We understand this Talmudic teaching to be offering us a vision, of a three-legged stool if you like – one strong enough to sustain the entire world. Consider these three pillars; each one offers us a way into the repentance we must discover and practice if we are to grow past the current version of ourselves that we struggle with, the way Jacob struggled all night by the river.

 

Torah, which is to say, study, and more than that: learning. If you would have a stable world, your own and that of the entire planet, there must be openness to learning. Learning is not only about maintaining good brain health; “brain exercises” for their own sake are just one more form of American narcissism. 

Learning cannot take place outside of a context of repentance, for repentance is the posture of humility, of NOT knowing it all. Without a repentant heart, a heart that repents of its desire for protection, one never learns anything that might actually be painful enough to lead to growth. Have you learned that you caused pain to someone? Can you learn how not to do it again? Can you be open enough even for that painful growth? This is true on the highest scale: the best teacher is the one who is not personally pained, or threatened, by the student who learns more than she; and the entire world is better off when that student makes the next breakthrough in the understanding of our world, and how to care for it. 

 

Torah in this sense – the learning that leads to your own improvement, and makes you a better person, capable of giving your best – this is the learning upon which the world literally depends for stability.

 

Avodah, “service”. It is a natural human desire to want to be of use, to be of service to others, and to a great cause. This Hebrew word refers to service in the highest sense: service to G-d. Originally that service consisted of giving back to G-d that which we had received, in order to keep the world balanced, and to keep the flow coming. When we were shepherds, we gave lambs; when we were farmers, we gave first fruits of our orchard. Now that most of us derive our sustenance in different ways, what is the equivalent of that lamb, that first fruit? How do we give it to G-d in a way that keeps the world balanced?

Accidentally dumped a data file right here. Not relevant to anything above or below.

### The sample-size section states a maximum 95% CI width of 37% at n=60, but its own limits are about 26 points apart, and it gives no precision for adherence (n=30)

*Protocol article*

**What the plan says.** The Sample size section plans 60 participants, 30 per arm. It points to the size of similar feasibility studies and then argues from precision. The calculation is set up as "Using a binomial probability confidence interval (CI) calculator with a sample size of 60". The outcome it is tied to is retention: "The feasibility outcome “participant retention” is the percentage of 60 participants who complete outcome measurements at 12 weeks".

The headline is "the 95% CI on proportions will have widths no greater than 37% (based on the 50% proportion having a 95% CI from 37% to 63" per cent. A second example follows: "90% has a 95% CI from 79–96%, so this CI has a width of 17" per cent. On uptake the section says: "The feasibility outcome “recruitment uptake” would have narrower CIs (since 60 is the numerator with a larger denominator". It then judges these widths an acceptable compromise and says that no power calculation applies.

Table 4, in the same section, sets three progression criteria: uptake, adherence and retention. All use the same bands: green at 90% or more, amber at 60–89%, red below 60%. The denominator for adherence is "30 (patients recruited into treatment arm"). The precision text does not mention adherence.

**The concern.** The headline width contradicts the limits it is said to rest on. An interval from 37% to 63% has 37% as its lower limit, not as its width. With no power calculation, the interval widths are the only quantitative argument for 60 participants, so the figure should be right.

Repentance offers us the chance to consider the true worth of our service to G-d. Or, as the philosopher Yeshayahu Leibovich pointed out, to realize that it is actually only ourselves that we are serving, since we only act when we feel like it, when we have time, when it’s a cause that “speaks to me”, when we’re not busy saying we’ve already done enough, or when we feel thanked.

 

Avodah is the service that can never be thanked, in which we all do what is required to honor the essential worth of our own offering, and its necessity to the world, and when we understand that only that is enough.

 

Gemilut Hasadim, “loving kindness”. All of this – all the learning in the world, and all the service – will not stand unless it is done in kindness. This is a higher level than justice, for justice is what is expected of us. Loving kindness is a higher level, and it is the level at which we are expected to function in the world. 

When do you forget to be kind? when are you afraid to be kind? when do you feel too personally attacked to be kind? When do you, G-d forbid, feel that it is okay to be unkind?

 

The world will be stable and dependably firm on its foundations only when we manage to support all three of these pillars. Torah learning is not enough (there are mean Torah teachers) and Avodah is not enough (there are people who insist on their right to resent the service they undertake in the world). It is all empty unless it is accompanied by that most precious and elusive of qualities: kindness.

 

As we move through the last days of Elul and toward Yom Kippur, think of someone it is hard for you to be kind to, or a situation that brings out the worst in you. What can you do to remind yourself to be kind? Repentance is not some moment of grace that falls on you from above; it takes work, devotion, and time to change those neural pathways that cause us to act out of habit. But with a little bit of the humility that allows you to believe that you, even you, can improve, you might.